So, yeah, him. They put on a show of his work, this first in this country ever. It was ... um, great. I mean, I hate art galleries at the best of times, and this wasn't even close to being the best of times. And daytime at Dulwich does seem to involve an unnerving number of bald heads and grey hairs, the somewhat dystopian vision of where, I'm led to believe, the whole country will be in 50 years time: 90% old people getting in the way. 

That might sound bad, and it was, but to be fair, I was in a filthy mood and it was aggravated by the gallery's tiny rooms, which meant everyone shuffled round like it was a tube journey where we all wanted to read all the adverts. There again, the works are small and insanely detailed, so you wouldn't necessarily need bigger rooms, just fewer people would have been grand. I can only blame myself, since, despite knowing about this show for ages before it opened, I only managed to go with two days left, by which point all the oldies were no doubt on their fifth visit, determined to stand in the way of the only under-50 in town. 

I, like many people, stared at an awful lot of the pictures in reproduction as a stoned teenager, and they didn't necessarily gain an enormous amount in the flesh. Some of the woodcut prints were noticeably sharper and more impressive, but, especially as Escher wasn't much one for colour, seeing the real deal did not always impact enough to make up for the severe irritation of being in the gallery with all those people in those tiny rooms. The most notable exception was his final print, Snakes, which was magnificent, but that could have been because it was so close to the exit. There were a few nice artefacts: preparatory sketches; Escher's tools of his trade; his letters to the mathematician Roger Penrose; Escher's own copy of a Rolling Stone article about him, with his marks in the margin; and I would say about 20 works out the 100 there that I hadn't stared at to death more than 25 years ago. There was just one actual woodblock, with lizards on it, which had been drilled into to prevent further, unauthorised prints. I would have dearly liked to see some more blocks, and a clear explanation of how he constructed his prints from multiple blocks. Unfortunately the blurbs beside the pictures raised more questions than they answered.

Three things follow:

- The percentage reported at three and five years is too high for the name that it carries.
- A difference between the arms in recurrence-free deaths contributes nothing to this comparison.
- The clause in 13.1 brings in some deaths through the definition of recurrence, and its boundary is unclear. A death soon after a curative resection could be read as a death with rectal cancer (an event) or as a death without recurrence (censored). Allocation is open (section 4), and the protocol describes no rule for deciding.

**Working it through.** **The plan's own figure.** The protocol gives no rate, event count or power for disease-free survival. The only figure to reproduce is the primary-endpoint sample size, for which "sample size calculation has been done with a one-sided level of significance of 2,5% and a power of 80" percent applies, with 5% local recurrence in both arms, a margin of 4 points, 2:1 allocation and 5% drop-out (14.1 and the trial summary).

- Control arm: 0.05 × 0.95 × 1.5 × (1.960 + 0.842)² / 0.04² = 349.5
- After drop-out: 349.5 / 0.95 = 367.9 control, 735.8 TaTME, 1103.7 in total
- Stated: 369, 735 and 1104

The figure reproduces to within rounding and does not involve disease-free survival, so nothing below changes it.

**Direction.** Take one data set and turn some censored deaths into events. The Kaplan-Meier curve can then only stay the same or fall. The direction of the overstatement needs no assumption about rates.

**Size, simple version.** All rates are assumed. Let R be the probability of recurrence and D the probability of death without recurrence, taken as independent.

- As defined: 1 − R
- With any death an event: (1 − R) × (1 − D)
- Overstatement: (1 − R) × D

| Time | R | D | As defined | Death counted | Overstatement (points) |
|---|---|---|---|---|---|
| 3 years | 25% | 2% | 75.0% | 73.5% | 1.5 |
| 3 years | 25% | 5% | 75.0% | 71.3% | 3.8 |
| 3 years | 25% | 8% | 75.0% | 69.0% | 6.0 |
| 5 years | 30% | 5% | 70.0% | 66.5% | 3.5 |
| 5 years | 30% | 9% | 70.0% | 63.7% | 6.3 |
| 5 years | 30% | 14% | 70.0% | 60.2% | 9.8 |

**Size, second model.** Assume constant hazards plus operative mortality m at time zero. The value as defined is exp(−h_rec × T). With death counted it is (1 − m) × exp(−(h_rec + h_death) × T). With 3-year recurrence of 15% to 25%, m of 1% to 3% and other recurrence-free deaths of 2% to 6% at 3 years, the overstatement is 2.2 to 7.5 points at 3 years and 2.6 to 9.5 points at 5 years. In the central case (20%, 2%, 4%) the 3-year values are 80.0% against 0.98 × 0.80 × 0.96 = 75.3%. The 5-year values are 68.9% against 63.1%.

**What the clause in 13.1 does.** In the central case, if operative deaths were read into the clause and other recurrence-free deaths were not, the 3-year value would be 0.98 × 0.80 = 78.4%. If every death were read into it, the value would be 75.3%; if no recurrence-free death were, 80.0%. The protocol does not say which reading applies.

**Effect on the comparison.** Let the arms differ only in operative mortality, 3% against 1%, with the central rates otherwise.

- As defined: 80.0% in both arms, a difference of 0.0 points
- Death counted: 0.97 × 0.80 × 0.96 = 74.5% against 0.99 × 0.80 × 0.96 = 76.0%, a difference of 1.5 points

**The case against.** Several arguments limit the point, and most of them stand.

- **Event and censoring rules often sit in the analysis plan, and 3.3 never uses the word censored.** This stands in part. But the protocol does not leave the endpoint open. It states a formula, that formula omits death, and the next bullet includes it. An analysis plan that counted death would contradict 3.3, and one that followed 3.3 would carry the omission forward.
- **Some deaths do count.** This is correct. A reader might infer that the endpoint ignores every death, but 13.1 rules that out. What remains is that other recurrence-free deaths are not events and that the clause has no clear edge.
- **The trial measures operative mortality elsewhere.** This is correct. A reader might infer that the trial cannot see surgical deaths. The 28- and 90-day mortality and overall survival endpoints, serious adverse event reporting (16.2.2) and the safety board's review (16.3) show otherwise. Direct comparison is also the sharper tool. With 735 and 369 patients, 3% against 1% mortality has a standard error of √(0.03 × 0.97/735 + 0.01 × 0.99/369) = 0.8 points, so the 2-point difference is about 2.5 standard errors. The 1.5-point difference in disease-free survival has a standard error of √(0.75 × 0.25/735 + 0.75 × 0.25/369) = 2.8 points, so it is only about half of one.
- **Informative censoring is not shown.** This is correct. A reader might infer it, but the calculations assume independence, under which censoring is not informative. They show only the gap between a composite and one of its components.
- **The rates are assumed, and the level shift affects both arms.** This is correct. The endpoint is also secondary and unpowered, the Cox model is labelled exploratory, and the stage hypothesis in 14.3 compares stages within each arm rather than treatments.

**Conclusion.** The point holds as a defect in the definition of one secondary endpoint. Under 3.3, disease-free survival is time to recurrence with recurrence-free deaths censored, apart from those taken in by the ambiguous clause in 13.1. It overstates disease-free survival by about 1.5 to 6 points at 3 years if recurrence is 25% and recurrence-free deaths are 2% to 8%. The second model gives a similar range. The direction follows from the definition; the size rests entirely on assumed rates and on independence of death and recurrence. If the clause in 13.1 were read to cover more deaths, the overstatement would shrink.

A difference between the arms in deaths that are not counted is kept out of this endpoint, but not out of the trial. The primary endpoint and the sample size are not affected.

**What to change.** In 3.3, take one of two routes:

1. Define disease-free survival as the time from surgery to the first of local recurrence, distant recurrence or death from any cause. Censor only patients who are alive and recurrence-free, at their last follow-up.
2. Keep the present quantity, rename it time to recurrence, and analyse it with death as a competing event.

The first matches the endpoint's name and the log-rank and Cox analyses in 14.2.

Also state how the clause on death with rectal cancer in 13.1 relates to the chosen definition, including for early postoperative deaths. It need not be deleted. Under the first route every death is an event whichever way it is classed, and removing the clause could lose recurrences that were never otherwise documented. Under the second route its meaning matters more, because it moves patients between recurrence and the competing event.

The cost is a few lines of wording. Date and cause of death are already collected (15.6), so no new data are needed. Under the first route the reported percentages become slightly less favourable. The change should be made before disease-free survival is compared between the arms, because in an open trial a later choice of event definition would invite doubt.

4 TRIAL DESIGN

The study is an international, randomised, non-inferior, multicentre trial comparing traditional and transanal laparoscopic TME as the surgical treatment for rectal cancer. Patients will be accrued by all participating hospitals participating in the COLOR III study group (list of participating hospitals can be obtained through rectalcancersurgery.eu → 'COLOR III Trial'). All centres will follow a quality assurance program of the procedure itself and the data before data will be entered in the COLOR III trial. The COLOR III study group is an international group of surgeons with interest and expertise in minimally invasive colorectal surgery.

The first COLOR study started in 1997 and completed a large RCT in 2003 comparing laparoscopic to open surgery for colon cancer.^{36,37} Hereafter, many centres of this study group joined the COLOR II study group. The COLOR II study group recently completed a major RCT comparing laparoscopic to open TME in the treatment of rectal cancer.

Escher would no doubt have been unimpressed with me being rude about the elderly, having been, from what I can tell, old his entire life. He was baffled by the interest of the psychedelic era, especially those oafish hippies who saw a marijuana plant at the centre of his 1945 picture Balcony, thus claiming him as a kindred spirit. It obviously isn't a marijuana plant, and in any case his pictures are more reminiscent of LSD hallucinations – the curving tessellation, the metamorphosis of inanimate things into moving things and back again, the glimpses of infinity – than weed's soft-focus, warm-coloured distortions. Aged 15, I was obsessed with his 1956 woodcut Smaller and Smaller, which was the only thing that came close to capturing the hallucinations I'd seen in the night sky over Primrose Hill after taking a life-changing microdot. 

Of course, Hoffman didn't discover LSD until 1942, so Escher would have been unlikely to have experienced that particular medicament (having said that, he was in Switzerland at about the right time ...). However, I was pleased to note the unlikely appearance of a sole liberty cap masquerading as a light fitting in his 1935 masterpiece, Hand With Reflecting Sphere, thus clearing up the mystery to the satisfaction of all concerned. 

OK, it isn't that either. It seems that Escher managed to a priori tap into, explore and represent truths about reality and perception that most people could only glimpse on 150µg of acid. However, I do have incontrovertible evidence that Escher was not, as he pretended to be, some naif in the ways of pop culture. No, sir. Maurits Cornelis Escher was, in actual fact, a hipster before hipsters – in the 1920s, as well, so way, way before anyone else could make the claim – I mean, can you get any more hipster than being a hipster 80 years before anyone else has even heard of them? Case closed. And if you want more proof, well, here it is: the photographic, or at least lithographic, evidence of your own eyes: just look at this fuckin' hipster.

Tuesday, January 12, 2016